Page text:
Concert hall sound quality

The new C-HR can be specified with a tailor-made JBL premium audio system comprising an eight-channel, 576-Watt stereo amplifier and nine speakers, including two newly patented acoustic JBL wave guides, known as horn tweeters.

Because various elements of the interior such as the windows, sunroof and upholstery, as well as the rigidity of the body structure surrounding each speaker, can have a significant impact on sound quality, the system’s development has benefited from close collaboration between JBL and Toyota’s engineers from early in the design process.

The system’s design took into account in-depth customer analysis, which helped determine orientation of the speaker layout in the front cabin and the use of a precisely integrated, front pillar-mounted horn tweeter (a signature JBL system feature) to deliver crisp, clear sound.

As well the two 25mm horn tweeters and acoustic wave guides, the system also features two 80mm wide-dispersion units and two 17cm sub-woofers in the front of the vehicle, and, in the rear, two 15cm full-range speakers and a 19cm sub-woofer in a dedicated, 10-litre, ported enclosure.

A JBL premium audio package with lossless audio encoding is available, in combination with the Toyota Touch 2 with Go navigation system. The partnership between Toyota and JBL has been expanding successfully since its was formed in 1996. Trusted by music professionals, JBL audio systems are used in major concert halls, venues and stadiums throughout the world (80 per cent of live concerts, 70 per cent of all recording studios and 90 per cent of all THX-certified cinemas).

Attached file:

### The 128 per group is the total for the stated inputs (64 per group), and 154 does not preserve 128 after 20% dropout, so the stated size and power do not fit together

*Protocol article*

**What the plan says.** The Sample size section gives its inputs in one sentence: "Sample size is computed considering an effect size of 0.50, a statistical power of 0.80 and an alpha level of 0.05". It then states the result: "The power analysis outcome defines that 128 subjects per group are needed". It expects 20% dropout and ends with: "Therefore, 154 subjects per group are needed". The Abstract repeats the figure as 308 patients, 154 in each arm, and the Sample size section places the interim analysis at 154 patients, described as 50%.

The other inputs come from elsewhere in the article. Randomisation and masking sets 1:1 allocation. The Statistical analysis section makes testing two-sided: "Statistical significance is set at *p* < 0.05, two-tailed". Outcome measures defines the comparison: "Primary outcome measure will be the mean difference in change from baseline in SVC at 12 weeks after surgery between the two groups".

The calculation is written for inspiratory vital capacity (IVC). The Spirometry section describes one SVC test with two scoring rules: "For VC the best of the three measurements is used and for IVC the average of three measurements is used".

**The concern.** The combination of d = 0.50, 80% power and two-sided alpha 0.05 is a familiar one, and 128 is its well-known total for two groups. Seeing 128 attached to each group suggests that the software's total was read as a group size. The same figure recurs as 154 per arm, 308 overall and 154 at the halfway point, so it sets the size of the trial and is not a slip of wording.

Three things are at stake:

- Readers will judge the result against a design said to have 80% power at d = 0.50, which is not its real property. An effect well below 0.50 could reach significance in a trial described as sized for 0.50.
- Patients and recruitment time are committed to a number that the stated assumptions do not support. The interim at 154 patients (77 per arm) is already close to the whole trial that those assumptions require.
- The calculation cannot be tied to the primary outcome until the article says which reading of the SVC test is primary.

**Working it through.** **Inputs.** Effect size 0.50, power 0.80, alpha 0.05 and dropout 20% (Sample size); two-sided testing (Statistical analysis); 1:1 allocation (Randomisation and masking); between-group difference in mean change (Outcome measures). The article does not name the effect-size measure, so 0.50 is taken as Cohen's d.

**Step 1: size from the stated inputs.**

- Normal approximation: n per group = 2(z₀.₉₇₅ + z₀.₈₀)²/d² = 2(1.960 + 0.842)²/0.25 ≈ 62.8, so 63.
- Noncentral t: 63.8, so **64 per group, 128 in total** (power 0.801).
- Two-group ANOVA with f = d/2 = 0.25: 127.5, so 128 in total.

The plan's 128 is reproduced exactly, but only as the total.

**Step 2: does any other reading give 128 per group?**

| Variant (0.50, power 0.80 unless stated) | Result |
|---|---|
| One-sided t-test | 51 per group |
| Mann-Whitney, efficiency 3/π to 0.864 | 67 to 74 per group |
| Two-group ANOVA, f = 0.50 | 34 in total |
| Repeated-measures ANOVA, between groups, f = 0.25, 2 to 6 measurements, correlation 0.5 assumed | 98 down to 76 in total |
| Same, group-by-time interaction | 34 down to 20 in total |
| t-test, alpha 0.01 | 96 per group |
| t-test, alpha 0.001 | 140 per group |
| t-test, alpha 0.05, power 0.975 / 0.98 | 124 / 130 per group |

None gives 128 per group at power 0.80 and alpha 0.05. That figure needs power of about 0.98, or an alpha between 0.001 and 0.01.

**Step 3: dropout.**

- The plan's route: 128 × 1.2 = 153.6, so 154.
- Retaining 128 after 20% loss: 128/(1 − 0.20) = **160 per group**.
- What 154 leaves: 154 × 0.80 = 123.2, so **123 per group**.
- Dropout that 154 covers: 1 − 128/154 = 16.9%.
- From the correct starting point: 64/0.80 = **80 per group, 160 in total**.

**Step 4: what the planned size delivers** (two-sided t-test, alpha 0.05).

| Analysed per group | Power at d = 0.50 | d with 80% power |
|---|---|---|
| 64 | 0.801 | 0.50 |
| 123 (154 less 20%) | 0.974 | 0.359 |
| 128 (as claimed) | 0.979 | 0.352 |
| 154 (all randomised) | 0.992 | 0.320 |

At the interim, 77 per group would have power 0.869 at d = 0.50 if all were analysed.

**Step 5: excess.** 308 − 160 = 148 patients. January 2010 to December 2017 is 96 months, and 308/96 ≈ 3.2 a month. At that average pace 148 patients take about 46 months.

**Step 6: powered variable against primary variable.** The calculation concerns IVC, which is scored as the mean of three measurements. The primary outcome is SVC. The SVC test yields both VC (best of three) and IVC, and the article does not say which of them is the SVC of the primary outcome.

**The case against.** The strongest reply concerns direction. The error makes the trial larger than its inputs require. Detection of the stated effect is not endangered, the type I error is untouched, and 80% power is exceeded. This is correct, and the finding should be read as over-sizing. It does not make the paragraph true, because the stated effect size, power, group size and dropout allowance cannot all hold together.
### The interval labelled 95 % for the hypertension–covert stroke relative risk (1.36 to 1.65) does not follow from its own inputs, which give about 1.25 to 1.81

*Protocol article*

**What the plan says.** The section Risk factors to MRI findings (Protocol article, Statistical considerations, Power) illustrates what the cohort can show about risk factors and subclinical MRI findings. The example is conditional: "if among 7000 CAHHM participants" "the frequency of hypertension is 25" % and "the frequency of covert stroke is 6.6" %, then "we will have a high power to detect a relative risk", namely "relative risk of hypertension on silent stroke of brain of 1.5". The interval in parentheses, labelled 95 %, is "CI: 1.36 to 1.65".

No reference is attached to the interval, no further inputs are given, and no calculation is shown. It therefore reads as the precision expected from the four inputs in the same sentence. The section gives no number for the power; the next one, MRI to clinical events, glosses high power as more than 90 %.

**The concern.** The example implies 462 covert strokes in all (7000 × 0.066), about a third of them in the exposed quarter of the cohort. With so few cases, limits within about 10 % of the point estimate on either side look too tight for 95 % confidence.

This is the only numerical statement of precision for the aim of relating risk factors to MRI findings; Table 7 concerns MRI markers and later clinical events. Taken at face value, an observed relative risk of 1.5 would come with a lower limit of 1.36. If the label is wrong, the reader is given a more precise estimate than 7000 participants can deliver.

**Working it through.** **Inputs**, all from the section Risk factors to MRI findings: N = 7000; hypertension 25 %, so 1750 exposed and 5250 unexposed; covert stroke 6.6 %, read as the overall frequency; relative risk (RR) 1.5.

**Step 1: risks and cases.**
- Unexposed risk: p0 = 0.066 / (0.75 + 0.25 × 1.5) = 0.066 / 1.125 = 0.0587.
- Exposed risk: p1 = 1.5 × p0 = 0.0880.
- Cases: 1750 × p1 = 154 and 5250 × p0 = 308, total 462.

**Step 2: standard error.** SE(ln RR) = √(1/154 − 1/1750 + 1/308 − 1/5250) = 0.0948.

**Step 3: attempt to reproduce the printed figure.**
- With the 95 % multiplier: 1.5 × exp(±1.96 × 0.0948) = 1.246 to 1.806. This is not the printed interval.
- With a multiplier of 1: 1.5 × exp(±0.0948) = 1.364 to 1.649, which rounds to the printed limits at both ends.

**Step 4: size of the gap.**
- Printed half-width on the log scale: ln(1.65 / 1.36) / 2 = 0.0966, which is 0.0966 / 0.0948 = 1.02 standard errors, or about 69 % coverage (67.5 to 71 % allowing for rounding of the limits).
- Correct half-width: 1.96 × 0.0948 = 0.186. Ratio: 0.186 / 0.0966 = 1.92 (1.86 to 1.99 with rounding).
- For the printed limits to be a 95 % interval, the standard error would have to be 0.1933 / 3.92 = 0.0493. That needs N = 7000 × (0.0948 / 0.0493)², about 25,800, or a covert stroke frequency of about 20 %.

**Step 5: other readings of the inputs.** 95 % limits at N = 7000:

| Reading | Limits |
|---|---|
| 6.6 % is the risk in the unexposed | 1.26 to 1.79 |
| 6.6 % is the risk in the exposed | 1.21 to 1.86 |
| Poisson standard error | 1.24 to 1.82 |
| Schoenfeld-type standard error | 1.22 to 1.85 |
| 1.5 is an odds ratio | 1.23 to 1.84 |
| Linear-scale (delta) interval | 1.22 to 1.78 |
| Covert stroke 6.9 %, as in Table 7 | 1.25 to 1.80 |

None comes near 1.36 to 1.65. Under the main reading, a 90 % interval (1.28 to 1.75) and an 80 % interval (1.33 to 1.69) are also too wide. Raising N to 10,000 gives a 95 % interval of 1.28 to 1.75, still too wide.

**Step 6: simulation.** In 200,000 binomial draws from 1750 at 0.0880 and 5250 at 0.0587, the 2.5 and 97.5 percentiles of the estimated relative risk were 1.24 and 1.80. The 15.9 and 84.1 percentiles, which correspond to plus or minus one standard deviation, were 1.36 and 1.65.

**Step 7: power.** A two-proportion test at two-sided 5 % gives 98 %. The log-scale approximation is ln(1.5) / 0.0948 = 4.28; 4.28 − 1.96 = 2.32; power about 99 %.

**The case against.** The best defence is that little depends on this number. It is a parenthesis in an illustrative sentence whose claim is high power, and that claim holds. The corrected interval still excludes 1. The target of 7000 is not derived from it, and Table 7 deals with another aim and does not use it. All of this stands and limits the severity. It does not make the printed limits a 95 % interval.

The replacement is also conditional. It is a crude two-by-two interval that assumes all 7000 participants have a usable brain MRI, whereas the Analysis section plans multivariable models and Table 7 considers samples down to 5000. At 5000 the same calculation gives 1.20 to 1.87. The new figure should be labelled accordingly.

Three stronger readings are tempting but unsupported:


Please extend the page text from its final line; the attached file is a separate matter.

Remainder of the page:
Quality is the common focus of both companies, which has resulted in the all-new, uncompromised premium audio system specifically tailored for the C-HR.

State-of-the-art powertrains

The Toyota C-HR is equipped with an engine range designed to deliver exactly the fluent, engaging driving behaviour its customers are looking for. This is most powerfully expressed by the segment-unique, range-topping, full hybrid version, the intrinsic characteristics of which guarantee a smooth ride.

Fitted with the latest-generation hybrid power plant, the C-HR generates CO2 emissions from as low as 85g/km, a figure unrivalled within its segment. The official combined cycle fuel consumption figure is from 76.3mpg.

The 120bhp (90kW) hybrid powertrain is not only more efficient and lighter than Toyota’s previous generation system, but also offers sharper performance. Detailed design changes to the engine have resulted in a thermal efficiency of 40 per cent, world-beating performance for a petrol unit.

Other hybrid system components have been made lighter and smaller, and have been repositioned for improved packaging, contributing to the car’s low centre of gravity.

The C-HR is also available with the 1.2-litre turbo petrol engine which debuted in the Auris range last year. Delivering 114bhp (85kW) 185Nm of torque, this unit generates CO2 emissions from 135g/km. MPG figures will be released later. It may be mated to either a six-speed manual gearbox or a Continuously Variable Transmission. CVT versions are available with either front or all-wheel drive.